Current situation

ODF has been responding to dozens of lightning-sparked wildfires in southern Oregon. Incident Management Team 2 has been dispatched to assist the Southwest Oregon District with the Garner Complex of fires near Grants Pass. Very hot, dry weather today remains a risk for new fire starts and a challenge for suppressing existing fires. Many ODF districts and forest protective associations have raised their fire danger level and tightened restrictions on activities linked to fire starts. Check ODF's fire restrictions and closures web page for the latest details at

Friday, August 21, 2015

Willamina Creek Fire Evening Update - Friday, August 21, 2015 @ 9 p.m. PDT

Willamina Creek Fire Update
Oregon Department of Forestry Team
West Oregon District – Dallas Unit

Fire Information number:  (503) 934-8153

August 21, 2015
9:00 pm

Current Situation: 
Yesterday’s winds pushed the fire beyond the containment line in the southeast corner of the fire. Today, crews put concerted effort into strengthening lines around that area. Winds increased again this afternoon which resulted in new spot fires outside of the completed line on the north side of the fire. Fire managers ordered an additional Type 2 helicopter and three SEATs (Single Engine Air Tankers) for the afternoon to provide assistance in extinguishing the new spot fires. Tonight’s focus will be on reinforcing the line around the spots.

Expected weather for tomorrow is going to test the completed lines with higher temperatures, low humidity and a return of an off-shore wind. Tomorrow’s focus will be on holding the completed lines through this period of challenging weather conditions. Fire managers continue to be hopeful about seeing containment numbers

The Willamina Creek fire started at approximately 5:00 pm on August 19 on land protected by the Oregon Department of Forestry. The fire is currently estimated to be about 212 acres and is burning in heavy fuels on BLM and private timberland. A majority of the current fireline was more accurately mapped today using GPS technology which is helping to provide more accurate acreage estimates.

This work will continue as conditions change which may lead to higher acreage numbers in the coming days.

Weather and Fire Behavior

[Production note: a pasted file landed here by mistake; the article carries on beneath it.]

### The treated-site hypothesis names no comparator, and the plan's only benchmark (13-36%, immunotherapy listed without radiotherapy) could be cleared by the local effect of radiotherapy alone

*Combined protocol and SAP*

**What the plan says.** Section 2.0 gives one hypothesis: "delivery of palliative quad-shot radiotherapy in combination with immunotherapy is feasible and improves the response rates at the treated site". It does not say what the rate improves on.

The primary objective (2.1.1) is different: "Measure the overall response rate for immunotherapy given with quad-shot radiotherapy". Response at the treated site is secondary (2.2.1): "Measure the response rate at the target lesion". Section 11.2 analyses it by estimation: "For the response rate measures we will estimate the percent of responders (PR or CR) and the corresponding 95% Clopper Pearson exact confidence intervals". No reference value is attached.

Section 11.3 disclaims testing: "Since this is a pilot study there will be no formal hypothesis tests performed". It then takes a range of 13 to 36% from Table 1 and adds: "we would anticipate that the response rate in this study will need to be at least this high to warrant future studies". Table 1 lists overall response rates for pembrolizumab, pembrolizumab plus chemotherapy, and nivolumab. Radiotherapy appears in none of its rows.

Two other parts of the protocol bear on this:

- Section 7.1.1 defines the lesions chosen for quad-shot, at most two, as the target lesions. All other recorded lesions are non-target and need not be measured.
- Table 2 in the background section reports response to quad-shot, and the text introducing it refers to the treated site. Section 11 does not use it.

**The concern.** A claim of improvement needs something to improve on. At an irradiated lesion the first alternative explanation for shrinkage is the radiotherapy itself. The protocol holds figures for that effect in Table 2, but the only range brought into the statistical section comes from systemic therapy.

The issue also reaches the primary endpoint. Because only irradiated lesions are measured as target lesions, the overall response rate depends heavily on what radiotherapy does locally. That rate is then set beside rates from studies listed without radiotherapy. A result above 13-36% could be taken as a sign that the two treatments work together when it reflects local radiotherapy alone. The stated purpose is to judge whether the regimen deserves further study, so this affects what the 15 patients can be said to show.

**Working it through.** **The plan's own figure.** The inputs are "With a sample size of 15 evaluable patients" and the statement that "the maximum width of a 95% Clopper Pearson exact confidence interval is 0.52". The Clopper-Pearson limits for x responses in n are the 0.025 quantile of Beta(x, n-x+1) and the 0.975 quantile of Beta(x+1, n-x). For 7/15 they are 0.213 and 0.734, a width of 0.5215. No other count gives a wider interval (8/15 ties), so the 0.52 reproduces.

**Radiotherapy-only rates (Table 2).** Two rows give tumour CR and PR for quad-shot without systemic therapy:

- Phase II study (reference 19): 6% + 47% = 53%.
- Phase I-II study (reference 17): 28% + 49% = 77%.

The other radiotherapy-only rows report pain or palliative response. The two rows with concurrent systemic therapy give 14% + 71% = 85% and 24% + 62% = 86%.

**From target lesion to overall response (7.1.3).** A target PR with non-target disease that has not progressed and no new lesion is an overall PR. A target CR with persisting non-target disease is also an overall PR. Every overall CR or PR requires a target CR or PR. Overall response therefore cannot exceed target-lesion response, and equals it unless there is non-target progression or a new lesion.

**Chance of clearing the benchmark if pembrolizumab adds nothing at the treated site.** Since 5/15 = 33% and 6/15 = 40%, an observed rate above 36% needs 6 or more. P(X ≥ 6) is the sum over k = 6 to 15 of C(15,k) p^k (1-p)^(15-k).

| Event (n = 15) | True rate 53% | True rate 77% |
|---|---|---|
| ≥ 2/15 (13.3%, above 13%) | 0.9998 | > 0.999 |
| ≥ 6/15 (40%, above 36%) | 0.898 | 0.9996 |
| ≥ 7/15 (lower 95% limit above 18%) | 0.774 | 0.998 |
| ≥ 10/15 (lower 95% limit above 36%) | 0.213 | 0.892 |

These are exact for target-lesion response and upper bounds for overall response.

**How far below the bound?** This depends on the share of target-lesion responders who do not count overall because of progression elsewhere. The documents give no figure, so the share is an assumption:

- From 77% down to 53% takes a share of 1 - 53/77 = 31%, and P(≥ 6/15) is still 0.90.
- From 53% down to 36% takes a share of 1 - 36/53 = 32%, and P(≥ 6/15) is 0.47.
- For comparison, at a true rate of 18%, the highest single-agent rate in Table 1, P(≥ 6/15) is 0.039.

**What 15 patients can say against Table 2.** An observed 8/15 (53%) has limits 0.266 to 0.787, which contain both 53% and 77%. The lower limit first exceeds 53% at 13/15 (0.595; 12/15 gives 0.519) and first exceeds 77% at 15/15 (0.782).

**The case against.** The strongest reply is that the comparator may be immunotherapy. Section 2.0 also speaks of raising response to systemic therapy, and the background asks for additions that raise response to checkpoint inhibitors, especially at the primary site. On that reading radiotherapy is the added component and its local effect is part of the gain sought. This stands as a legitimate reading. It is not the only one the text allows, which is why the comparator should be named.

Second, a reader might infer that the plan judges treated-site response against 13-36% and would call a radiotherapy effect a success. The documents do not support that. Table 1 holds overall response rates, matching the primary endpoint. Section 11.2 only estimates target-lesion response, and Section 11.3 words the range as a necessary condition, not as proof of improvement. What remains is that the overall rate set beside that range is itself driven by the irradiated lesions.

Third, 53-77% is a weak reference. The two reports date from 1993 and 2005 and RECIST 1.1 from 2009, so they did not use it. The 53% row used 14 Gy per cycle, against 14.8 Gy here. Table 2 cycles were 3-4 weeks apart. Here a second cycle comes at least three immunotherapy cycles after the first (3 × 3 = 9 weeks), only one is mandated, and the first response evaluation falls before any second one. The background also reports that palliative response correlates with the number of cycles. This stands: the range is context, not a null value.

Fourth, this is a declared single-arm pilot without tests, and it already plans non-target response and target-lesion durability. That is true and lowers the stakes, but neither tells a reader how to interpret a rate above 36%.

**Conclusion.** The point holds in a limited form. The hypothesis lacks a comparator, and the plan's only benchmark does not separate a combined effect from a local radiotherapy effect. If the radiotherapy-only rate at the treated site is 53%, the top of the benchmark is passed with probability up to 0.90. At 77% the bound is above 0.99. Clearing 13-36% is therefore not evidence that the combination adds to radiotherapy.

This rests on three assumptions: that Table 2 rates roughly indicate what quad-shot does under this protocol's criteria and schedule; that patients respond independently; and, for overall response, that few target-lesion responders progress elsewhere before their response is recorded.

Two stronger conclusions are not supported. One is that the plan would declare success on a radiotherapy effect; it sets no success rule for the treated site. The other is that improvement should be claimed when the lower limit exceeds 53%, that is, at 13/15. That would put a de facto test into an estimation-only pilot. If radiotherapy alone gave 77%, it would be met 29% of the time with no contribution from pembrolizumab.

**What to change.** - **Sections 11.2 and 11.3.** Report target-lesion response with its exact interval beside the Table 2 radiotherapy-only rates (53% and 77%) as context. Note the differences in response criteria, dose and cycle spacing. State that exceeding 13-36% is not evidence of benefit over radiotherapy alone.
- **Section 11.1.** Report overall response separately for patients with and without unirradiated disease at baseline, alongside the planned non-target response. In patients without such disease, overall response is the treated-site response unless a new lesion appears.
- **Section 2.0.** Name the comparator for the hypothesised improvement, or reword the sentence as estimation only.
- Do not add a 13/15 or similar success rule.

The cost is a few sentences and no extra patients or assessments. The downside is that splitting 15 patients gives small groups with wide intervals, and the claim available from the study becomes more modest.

Tonight’s weather is forecasted to be cool with higher humidity. Temperatures are expected to be between 52 and 55 degrees with 88-92% humidity. Tomorrow, hot and dry conditions with northeast winds are expected.

Fire Statistics
Location:  approx. 9 miles north of Willamina, OR  
Percent contained: 15%           
Size:  212 acres (estimated)                 
Cause:  under investigation 
Start Date: 8/19/15 
Wildland resources assigned to the fire include (day and night shifts): 12 hand crews, 11 engines, 4 dozers, 12 water tenders, and overhead personnel. 
Air resources:  1 Type 2 helicopter
Total personnel:  226

Evacuations and closures:
Four cabins along East Creek Road remain under a Level 3 evacuation. Willamina Creek Road and East Creek Road are closed north of the junction with Coast Creek Road.

Places to get information:
ODF Fire Blog -
Facebook -
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Current wildfire info

National weather forecasters are predicting the summer of 2018 will see above average temperatures and below average rainfall. Drought has already been declared in a number of counties in eastern and southern Oregon, with northwest Oregon also unusually dry for June. These conditions set the stage for potentially large, fast-moving wildfires.

What we do

Protection jurisdiction
The Oregon Dept. of Forestry protects 16 million acres of private and public forestlands from wildfire. This includes all private forestlands in Oregon as well as state and local government-owned forests, along with 2.8 million acres of federal Bureau of Land Management lands in the western part of the state. In total there are about 30.4 million acres of forest in Oregon.

Fire suppression policy
The department fights fire aggressively, seeking to put out most fires at 10 acres or smaller. This approach minimizes damage to the timber resource and fish and wildlife habitat, and protects lives and property. It also saves money. While suppressing large fires can cost millions of dollars, economic and environmental damage from wildfires can be many times greater.


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Oregon Dept. of Forestry's public information officers in Salem, Ore., maintain this blog. During the wildfire season, we spend much of our time reporting on fires and firefighting to news media and the public.